On your exceedingly great mercy rests all my hope. Give what you command, and then command whatever you will. You order us to practice continence. A certain writer tells us, ‘I knew that no one can be continent except by God’s gift, and that it is already a mark of wisdom to recognize whose gift this is’ (Wisdom 8:21). By continence the scattered elements of the self are collected and brought back into the unity from which we have slid away into dispersion; for anyone who loves something else along with you, but does not love it for your sake, loves you less. O Love, ever burning, never extinguished, O Charity, my God, set me on fire! You command continence: give what you command, and then command whatever you will” (X.40, emphasis added).

St. Augustine
Confessions (New City Press), 263

Baptism and the Recovery of Christian Literature

In his new book Heavenly Participation, Hans Boersma argues that the natural and supernatural are not separated but interwoven realities, like threads in a tapestry.

This means that a flourishing Christian life requires cultivating an ability to see how the natural world participates in heavenly realities. Boersma quotes theologian Alexander Schmemann to make an interesting point about how the sacraments of baptism and the Lord’s Supper help cultivate this vision:

Christ came not to replace ‘natural’ matter with some ‘supernatural’ and sacred matter, but to restore it and to fulfill it as the means of communication with God. The holy water in Baptism, the bread and wine in the Eucharist, stand for, i.e. represent the whole of creation, but creation as it will be at the end, when it will be consummated in God, when He will fill all things with Himself” (Of Water and the Spirit, 49).

In other words, these two special sacraments of the Church teach us to see every created thing in a sacramental way.

Thus are the church’s sacraments simply the beginning of the cosmic restoration. The entire cosmos is meant to serve as a sacrament:  a material gift from God in and through which we enter into the joy of his heavenly participation” (Boersma, loc. 154).

I’ve just started Boersma’s book, but I’ve already seen a lot of resonances with C.S. Lewis and Augustine (both of whom Boersma has discussed). These quotes above remind me of how fairy tales can also reenchant our vision of the everyday world. Poetry and literature in the hands of the right author do the same thing.

Literary history makes the case that a “sacramental imagination” is essential to the Christian poetic. Seeing every created thing as itself and also pointing to deeper realities beyond itself is a poetic vision common to many of the greatest Christian authors.

Dante and George Herbert certainly had it. Gerard Manley Hopkins had it (“The world is charged with the grandeur of God”). C.S. Lewis and J.R.R. Tolkien saw the world this way, as did Flannery O’Connor. Even T.S. Eliot had this vision, though mostly as a photo negative (he lamented the absence of transcendence in the modern world) until he wrote The Four Quartets.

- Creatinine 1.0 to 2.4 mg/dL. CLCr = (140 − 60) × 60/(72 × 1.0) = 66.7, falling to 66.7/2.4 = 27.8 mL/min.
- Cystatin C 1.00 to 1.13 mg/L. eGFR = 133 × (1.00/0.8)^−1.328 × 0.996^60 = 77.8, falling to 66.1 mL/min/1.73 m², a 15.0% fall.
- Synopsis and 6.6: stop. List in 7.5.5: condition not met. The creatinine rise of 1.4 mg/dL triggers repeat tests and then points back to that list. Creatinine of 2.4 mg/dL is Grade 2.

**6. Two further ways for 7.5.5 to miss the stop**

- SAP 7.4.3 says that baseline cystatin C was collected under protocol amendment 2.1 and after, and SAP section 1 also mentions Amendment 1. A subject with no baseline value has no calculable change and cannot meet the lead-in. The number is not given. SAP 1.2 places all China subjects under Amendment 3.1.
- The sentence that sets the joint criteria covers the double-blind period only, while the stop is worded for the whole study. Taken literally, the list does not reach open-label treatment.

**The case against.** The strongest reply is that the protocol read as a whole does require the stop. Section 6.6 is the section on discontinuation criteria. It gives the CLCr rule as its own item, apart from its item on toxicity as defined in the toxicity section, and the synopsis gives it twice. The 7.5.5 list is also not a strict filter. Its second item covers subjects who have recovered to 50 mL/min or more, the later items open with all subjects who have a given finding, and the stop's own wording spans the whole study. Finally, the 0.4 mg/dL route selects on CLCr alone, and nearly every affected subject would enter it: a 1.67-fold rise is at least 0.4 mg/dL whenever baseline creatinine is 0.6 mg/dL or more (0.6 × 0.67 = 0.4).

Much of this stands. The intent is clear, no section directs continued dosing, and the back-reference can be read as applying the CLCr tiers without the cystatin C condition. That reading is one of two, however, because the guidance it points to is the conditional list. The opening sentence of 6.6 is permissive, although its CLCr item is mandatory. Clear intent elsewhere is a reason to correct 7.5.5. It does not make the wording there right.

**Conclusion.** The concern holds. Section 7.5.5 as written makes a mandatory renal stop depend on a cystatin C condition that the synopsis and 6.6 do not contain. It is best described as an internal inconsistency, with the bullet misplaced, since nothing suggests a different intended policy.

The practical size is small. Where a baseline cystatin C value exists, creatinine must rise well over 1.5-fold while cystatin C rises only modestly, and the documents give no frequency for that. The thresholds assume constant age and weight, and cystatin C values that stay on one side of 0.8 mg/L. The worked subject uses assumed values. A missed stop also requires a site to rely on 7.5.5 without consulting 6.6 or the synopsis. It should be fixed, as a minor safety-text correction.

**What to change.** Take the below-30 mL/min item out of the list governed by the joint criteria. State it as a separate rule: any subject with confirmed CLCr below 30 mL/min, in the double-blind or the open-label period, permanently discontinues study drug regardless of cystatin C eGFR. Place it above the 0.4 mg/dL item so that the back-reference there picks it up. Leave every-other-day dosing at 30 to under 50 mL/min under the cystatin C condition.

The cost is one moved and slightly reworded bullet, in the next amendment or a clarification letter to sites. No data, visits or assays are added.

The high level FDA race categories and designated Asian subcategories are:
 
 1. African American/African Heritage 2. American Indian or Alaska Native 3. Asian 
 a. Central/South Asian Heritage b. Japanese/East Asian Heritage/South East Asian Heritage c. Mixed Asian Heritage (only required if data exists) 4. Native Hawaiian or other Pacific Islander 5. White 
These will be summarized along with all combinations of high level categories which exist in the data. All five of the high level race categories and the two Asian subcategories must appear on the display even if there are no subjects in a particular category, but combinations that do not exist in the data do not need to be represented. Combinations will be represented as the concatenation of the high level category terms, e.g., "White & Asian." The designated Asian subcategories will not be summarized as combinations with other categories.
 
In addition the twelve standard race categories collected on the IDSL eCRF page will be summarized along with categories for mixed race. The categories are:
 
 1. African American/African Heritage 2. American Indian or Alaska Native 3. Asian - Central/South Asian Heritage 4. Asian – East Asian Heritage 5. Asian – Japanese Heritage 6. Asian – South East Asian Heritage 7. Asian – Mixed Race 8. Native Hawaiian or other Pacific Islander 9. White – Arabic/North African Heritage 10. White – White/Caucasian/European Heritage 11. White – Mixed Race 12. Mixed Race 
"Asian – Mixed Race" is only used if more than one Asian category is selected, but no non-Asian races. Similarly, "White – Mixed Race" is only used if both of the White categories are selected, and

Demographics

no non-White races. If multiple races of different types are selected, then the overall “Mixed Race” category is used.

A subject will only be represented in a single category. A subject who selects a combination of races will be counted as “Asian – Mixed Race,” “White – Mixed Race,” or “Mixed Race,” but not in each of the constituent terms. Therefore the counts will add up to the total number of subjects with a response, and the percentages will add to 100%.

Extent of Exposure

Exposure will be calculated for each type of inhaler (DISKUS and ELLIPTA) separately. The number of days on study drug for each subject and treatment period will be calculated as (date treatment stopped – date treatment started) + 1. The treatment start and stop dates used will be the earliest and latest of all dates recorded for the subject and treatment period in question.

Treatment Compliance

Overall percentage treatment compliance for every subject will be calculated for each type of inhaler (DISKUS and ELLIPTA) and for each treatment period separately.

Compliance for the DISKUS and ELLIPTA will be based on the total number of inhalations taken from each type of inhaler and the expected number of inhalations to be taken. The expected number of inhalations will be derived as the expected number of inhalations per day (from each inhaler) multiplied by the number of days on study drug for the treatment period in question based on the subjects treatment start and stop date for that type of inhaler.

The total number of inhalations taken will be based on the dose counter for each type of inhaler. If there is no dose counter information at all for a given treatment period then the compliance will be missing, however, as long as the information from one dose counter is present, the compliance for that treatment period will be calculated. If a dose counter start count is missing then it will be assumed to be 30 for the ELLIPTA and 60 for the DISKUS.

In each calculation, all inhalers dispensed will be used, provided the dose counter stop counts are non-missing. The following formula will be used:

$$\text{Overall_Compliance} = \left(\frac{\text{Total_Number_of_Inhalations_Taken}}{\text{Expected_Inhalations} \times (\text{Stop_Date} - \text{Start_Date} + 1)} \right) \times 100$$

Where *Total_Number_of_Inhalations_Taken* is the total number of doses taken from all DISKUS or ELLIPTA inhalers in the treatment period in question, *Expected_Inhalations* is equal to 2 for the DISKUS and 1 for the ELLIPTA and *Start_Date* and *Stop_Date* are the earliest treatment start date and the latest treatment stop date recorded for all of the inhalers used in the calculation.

I’ve just begun Boersma’s book, but I’m already certain that it has profound implications for Christian poetics, arts, education, and parenting.

Living the Incarnation

It really is sad that Christmas comes only once a year. This holiday reminds us of many things we need to remember every day. First and foremost, Christmas reminds us of the mystery of the Incarnation, an event that theologians and poets have struggled to describe.

The Incarnation is God becoming man, the Son of God taking on flesh to dwell among us. It is the Eternal Word becoming a wordless infant; the Infinite, Limitless, Unbounded Creator became an baby in a feed trough. It is the All-Powerful Creator who set the stars spinning through space, became powerless to control the movement of his own arms.


Incarnation is a mystery in the ancient sense of the word: it is something we cannot fully understand, yet it shines bright light on the world. It teaches us how to look not just at Jesus, but also at each other and at all material things in this world. And this lesson is important because it can also keep us from making two grave mistakes–two Incarnational errors.

The phrase its fruit in its season emphasizes both the distinctiveness and the quiet growth of the product; for the tree is no mere channel, piping the water unchanged from one place to another, but a living organism which absorbs it, to produce in due course something new and delightful, proper to its kind and to its time” (Derek Kidner on Psalm 1:3).

The Beauty of Buttered Toast

Note: This article was originally written for dear magazine, “an up and coming printed young women’s magazine focusing on everything from faith to fashion.” This article will appear in the magazine’s next issue, entitled ‘brown paper bags”. You can check it out here.

Our culture is obsessed with beauty yet knows very little about it. We spend countless hours and dollars to acquire and maintain physical beauty.  And while beauty of face and body is a true form of beauty, it is also one of the most difficult to cultivate and certainly the least fulfilling.

There are far more beneficial forms of beauty worth pursuing:  one of the most rewarding is the beauty of the ordinary.

Photo Credit: penguincakes via Compfight cc

Photo Credit: penguincakes

Seeing Ordinary Beauty

Ordinary beauty refers to the glory to be found in everyday things. We can see this glory in three particular aspects of ordinary things.

“A Good Man Is Hard to Find”
by Circe Institute